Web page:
The E111 renewal form used to be the way that people in the UK could prove that they were citizens of a European country, if ever they needed to receive medical treatment while abroad. If a UK citizen travelled to a country within the European Economic Area (EEA) and needed to receive medical help while there, they could simply show their E111 form and receive free treatment, or a receipt that could be used to claim their money back from the NHS when they got home.
From 1st January 2006 the E111 was changed slightly and is now called an EHIC (European Health Insurance Card).
Changes to the rules mean that if you travel to an EEA country you can receive treatment as if you were a resident of that country. That might mean that you have to pay some money upfront – a contribution to your healthcare similar to a contribution you might pay in the UK for prescriptions or dental care. This is called a ‘co-payment’ and you cannot claim a refund of that co-payment when you return to the UK. However, by producing your EHIC you will be charged far, far less than if you did not, because without it you would be regarded as a non-EEA citizen and accordingly would have to pay full price. Your EHIC can therefore save you thousands of pounds and it is vital that you take it with you when you travel.
The EHIC will not cover any private medical care treatment and will not cover any medical costs incurred on cruises.
If you still have an E111 it will no longer be valid and you will need to apply instead for a new EHIC. If you already have an EHIC but just refer to it as an E111, check the expiry date on your card well before you travel to ensure that it is still valid for your trip. An EHIC is only valid for five years.
It is quick and easy to apply for an E111 renewal (in the form of an EHIC). You can renew your E111 card (EHIC) at any time in the six months before it is due to expire. Any time you have left on your existing EHIC will not be added to your new one, so will effectively be lost. When renewing your E111 you should therefore strike a balance between applying close to its expiry date and leaving ample time to ensure you receive your new card before you travel.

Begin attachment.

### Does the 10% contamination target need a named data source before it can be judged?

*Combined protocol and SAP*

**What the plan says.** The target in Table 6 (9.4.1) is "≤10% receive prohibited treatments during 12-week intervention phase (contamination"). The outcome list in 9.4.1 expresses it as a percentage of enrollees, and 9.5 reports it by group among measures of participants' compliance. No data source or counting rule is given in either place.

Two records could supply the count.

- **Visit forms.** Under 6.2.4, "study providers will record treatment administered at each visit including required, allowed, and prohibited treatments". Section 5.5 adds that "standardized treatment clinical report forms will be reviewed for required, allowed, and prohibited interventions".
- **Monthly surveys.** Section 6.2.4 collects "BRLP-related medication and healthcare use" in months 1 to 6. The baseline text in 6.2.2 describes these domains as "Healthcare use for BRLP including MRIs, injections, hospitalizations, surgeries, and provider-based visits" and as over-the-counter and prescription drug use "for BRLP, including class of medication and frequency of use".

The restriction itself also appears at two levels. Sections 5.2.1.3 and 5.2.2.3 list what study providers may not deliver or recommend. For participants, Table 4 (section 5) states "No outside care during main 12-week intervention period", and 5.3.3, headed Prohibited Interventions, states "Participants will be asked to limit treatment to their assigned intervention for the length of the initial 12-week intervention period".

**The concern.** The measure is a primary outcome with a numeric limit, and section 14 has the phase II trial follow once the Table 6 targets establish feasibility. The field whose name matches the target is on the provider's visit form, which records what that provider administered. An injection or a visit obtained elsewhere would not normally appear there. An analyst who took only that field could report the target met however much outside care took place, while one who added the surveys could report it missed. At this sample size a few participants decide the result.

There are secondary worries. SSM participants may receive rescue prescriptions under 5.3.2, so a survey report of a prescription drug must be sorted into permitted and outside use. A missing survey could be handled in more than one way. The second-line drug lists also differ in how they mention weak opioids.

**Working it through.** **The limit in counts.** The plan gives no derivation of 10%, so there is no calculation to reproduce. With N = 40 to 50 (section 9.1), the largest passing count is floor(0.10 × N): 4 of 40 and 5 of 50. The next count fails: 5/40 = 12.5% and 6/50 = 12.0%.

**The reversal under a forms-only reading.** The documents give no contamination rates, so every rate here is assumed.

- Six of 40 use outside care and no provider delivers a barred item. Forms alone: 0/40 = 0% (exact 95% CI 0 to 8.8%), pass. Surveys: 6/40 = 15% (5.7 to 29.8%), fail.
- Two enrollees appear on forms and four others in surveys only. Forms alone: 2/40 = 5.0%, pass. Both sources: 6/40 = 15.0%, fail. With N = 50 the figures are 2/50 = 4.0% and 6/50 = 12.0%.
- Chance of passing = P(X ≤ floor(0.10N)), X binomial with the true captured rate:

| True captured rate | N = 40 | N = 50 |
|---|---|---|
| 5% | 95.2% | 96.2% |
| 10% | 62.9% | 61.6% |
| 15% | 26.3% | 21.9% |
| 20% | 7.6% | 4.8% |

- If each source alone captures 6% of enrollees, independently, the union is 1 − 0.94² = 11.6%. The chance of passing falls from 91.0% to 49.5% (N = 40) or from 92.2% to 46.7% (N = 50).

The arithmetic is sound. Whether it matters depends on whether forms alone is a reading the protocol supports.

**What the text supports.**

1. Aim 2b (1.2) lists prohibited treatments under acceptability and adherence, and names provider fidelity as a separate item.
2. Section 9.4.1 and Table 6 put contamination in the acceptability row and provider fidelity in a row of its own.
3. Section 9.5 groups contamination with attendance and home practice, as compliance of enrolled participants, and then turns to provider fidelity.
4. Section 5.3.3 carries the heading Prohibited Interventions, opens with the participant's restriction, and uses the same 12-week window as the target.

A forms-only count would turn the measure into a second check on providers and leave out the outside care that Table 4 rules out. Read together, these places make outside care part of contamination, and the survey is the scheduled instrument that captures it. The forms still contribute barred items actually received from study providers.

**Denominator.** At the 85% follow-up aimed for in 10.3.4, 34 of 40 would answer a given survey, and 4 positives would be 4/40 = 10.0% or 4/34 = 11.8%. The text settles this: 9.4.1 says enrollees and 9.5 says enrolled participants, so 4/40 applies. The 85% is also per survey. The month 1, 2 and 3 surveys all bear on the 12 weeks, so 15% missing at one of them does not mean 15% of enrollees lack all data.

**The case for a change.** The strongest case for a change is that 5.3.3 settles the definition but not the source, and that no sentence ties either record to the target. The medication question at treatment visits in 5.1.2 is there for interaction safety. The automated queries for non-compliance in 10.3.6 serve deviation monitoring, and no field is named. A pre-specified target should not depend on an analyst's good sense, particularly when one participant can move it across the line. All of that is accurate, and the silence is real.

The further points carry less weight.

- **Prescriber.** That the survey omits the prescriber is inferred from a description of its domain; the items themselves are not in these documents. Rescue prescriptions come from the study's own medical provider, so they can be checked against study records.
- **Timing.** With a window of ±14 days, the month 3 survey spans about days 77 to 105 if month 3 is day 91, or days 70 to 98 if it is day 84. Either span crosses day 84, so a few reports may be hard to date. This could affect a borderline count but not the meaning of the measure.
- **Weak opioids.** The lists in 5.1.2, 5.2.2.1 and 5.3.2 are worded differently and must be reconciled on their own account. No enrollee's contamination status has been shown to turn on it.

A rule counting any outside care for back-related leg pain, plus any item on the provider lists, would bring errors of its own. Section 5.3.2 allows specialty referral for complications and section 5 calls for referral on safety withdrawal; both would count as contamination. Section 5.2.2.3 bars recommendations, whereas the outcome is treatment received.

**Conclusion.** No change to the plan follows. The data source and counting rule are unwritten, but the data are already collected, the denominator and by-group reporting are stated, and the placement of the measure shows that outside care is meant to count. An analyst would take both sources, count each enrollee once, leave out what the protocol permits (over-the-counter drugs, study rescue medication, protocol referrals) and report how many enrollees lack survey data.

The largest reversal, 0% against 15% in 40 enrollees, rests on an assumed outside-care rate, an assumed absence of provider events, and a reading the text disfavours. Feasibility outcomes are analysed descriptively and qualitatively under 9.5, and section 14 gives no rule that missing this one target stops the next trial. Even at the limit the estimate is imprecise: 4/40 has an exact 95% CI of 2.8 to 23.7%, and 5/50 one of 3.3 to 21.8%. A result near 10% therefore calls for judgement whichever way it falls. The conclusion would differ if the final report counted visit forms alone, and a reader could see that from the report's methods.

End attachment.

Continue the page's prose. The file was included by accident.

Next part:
Renewing your E111 card
This can be done online if your details (such as your name and address) have not changed since you last applied. You will need a PIN, which can be found on your EU Health Card. If you still have an old E111 form, you will not have a PIN and you will have to apply for your first EHIC card by way of a fresh application, rather than renewal.
If you do not have a PIN (or an existing EHIC) you will have to apply by telephone or post.
You can apply to renew your own EHIC at any time during the six months before it expires. Any unused time will not be added to your new card – your new card will still last for five years. For instance, if you were to apply, say, four months before your E111 renewal date, your new EHIC will commence on that date and last for five years, not five years and four months.
How to renew the E111 card for families
Previously, under the E111, all family members were covered under one form. Under the new EHIC system, each member of your family will need their own EHIC, even your children.
When renewing your E111 card (EHIC) you should fill in details for all of your family members, even if some of them do not need to renew their E111 card at the same time – this is because family members are linked through the EHIC system. Only the cards of those family members whose cards are due for renewal will actually be renewed when you do this.
You can renew your E111 card online if you have your PIN, which is on your existing EHIC card (but will not be found on your old E111). If you do not have a PIN, or if your details have changed since your last application, you will need to apply by telephone or post.
To renew your E111 card to make it valid for a planned trip, apply in good time and ensure that you take your new EHIC with you when you travel. You should also take out travel insurance, as your EHIC will not cover private healthcare treatment (which often includes ambulance travel) or other costs such as theft or loss of luggage.